FOR IMMEDIATE RELEASE: February 25, 2021
Any restrictions likely to be developed in next several weeks
San Francisco, CA — Today officials forecast there are about 271,000 adult Sacramento Valley salmon now in the ocean off the West Coast. This compares to 473,183 forecast a year ago at this time and suggests some restrictions are likely to be enacted in the 2021 salmon fishing season. In the months ahead, officials with the Pacific Fisheries Management Council will use this forecast and other information to set times and areas open to both sport and commercial ocean salmon fishing for 2021. If restrictions are deemed necessary, we’ll learn of them then.
Although 473,000 plus salmon were forecast last year, after the number caught was added to those that returned to spawn, the real number came out to be 370,000, about 22 percent fewer than forecast.
About 138,000 adult salmon returned to spawn in the Sacramento Basin during 2020, which is 105,000 fewer than the 233,000 salmon predicted to return to spawn. In addition, about 14,000 jacks, or two year old salmon, returned to spawn. The jack number in 2020 is used to forecast the number of adult salmon officials believe are now in the ocean.
One reason for the drop off in the 2021 salmon forecast is chronic over-diversion of Central Valley rivers. 2020 returns were also bolstered by added hatchery production in 2017 that contributed to the 2020 fishery. There was no additional hatchery production to aid 2021 fisheries and returns.
“It will be several more weeks before we begin to learn what kind of restrictions we might see on fishing this year, but the treatment of our salmon resource by freshwater managers as an afterthought is taking its toll,” said GSSA president John McManus.
The number of fish that returned to the Klamath Basin, although slightly better than forecast, was still not enough to plot a 2021 commercial fishery free of concern. Commercial fishing in the Fort Bragg zone, stretching from Pt. Arena to just north of Shelter Cove in southern Humboldt County, will likely be limited in 2021.
“If water managers would leave more water in the rivers during some of the drier years, we’d always have more salmon,” said GSSA director and co-owner of Reel Magic Sportfishing Mike Aughney.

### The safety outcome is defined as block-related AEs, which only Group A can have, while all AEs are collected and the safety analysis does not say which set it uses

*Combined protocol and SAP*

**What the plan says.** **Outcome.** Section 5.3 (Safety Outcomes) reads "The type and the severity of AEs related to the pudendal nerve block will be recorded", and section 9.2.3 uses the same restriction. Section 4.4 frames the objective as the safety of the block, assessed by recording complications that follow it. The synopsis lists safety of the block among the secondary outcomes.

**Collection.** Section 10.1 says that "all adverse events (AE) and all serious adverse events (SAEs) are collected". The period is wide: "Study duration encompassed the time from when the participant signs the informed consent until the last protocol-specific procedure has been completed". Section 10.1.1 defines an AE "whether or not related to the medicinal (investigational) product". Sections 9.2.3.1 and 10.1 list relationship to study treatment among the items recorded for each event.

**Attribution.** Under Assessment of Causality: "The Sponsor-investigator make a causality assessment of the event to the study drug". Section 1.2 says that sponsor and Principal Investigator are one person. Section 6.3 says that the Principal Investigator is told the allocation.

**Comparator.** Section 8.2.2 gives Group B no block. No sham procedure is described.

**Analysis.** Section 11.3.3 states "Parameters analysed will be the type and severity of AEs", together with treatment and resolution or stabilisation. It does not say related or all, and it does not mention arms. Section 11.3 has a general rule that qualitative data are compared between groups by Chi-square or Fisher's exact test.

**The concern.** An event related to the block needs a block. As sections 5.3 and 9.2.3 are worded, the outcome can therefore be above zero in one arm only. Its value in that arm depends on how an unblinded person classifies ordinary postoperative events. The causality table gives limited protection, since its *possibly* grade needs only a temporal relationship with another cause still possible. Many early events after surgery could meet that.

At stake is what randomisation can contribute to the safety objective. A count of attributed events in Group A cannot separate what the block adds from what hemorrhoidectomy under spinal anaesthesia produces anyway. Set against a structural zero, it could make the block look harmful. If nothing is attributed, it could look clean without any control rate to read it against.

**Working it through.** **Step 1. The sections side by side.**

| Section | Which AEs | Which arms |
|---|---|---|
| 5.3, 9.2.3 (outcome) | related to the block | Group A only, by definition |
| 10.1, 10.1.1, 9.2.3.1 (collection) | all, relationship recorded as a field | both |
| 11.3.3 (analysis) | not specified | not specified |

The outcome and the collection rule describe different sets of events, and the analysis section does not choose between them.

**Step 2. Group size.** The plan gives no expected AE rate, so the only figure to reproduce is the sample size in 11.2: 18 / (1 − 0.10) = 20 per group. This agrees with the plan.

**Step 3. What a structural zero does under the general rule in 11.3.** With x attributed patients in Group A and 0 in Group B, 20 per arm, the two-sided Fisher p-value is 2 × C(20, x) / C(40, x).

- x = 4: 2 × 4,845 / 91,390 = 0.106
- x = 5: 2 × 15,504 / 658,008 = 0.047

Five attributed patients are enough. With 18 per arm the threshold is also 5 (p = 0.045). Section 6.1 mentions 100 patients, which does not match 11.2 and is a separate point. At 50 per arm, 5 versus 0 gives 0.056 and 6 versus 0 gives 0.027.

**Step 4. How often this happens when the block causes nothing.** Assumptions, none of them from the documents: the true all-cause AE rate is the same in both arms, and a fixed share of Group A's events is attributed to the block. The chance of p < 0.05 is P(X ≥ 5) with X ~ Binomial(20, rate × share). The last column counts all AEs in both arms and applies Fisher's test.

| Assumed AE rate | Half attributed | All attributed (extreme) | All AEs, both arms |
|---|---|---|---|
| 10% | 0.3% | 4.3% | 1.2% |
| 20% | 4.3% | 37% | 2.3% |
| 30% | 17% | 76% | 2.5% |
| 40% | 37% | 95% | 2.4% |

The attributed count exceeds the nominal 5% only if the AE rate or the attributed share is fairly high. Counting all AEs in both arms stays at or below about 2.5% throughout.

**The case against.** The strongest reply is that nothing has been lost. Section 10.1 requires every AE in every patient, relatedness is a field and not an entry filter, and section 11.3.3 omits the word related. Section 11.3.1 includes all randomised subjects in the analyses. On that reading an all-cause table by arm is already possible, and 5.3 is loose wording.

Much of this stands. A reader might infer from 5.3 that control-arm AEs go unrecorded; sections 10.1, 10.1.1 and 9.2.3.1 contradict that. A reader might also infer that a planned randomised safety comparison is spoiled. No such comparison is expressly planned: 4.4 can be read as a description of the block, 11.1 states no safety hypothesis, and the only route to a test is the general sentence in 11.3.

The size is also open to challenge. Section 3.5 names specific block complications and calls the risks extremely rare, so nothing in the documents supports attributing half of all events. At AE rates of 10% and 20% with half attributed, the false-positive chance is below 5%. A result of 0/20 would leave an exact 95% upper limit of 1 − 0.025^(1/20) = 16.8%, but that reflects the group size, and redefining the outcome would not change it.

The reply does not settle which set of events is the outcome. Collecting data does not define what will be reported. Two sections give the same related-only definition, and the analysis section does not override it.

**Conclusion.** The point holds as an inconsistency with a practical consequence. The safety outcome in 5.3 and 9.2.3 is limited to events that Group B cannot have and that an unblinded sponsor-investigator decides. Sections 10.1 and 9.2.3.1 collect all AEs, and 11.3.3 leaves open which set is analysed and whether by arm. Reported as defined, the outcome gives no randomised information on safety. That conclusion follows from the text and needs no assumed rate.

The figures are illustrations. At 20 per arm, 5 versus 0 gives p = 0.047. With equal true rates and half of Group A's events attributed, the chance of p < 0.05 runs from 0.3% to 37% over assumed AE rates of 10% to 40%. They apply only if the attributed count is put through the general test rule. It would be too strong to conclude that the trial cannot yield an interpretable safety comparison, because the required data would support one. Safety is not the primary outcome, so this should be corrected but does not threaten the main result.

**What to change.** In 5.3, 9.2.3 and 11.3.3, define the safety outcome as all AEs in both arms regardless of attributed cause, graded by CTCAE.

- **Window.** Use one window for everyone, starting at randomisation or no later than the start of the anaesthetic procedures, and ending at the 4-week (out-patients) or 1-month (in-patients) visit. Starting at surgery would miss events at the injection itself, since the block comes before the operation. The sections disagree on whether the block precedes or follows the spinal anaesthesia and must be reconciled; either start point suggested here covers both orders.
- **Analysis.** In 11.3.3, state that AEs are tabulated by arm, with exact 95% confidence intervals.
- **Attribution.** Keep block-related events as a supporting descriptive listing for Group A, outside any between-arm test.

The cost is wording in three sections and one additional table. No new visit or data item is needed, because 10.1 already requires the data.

Since baby salmon are considered one year old when they leave the Central Valley in the spring, and most return as three year old adults, you can usually count on good fishing two years after lots of rain and snow. Although there was decent rain and runoff in 2019, this year’s forecast is poor, in part because of the severe decline of salmon in the last drought.
“Drought could revisit us almost anytime, including this year. We need to build and fortify in the good years so we don’t get wiped out again in the bad,” said GSSA secretary Dick Pool.
“That’s why GSSA is working overtime to get salmon recovery, habitat improvements, and hatchery improvements on the state’s radar.”
About GSSA: The Golden State Salmon Association (www.goldenstatesalmon.org) is a coalition of salmon advocates that includes commercial and recreational salmon fishermen and women, businesses, restaurants, a native tribe, environmentalists, elected officials, families and communities that rely on salmon. GSSA’s mission is to restore California salmon for their economic, recreational, commercial, environmental, cultural and health values.
Currently, California’s salmon industry is valued at $1.4 billion in economic activity and 23,000 jobs annually in a normal season and about half that much in economic activity and jobs again in Oregon. Industry workers benefiting from Central Valley salmon stretch from Santa Barbara to northern Oregon. This includes commercial fishermen and women, recreational fishermen and women (fresh and salt water), fish processors, marinas, coastal communities, equipment manufacturers, the hotel and food industry, tribes, and others.
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Media contact: John McManus, 650-218-8650 firstname.lastname@example.org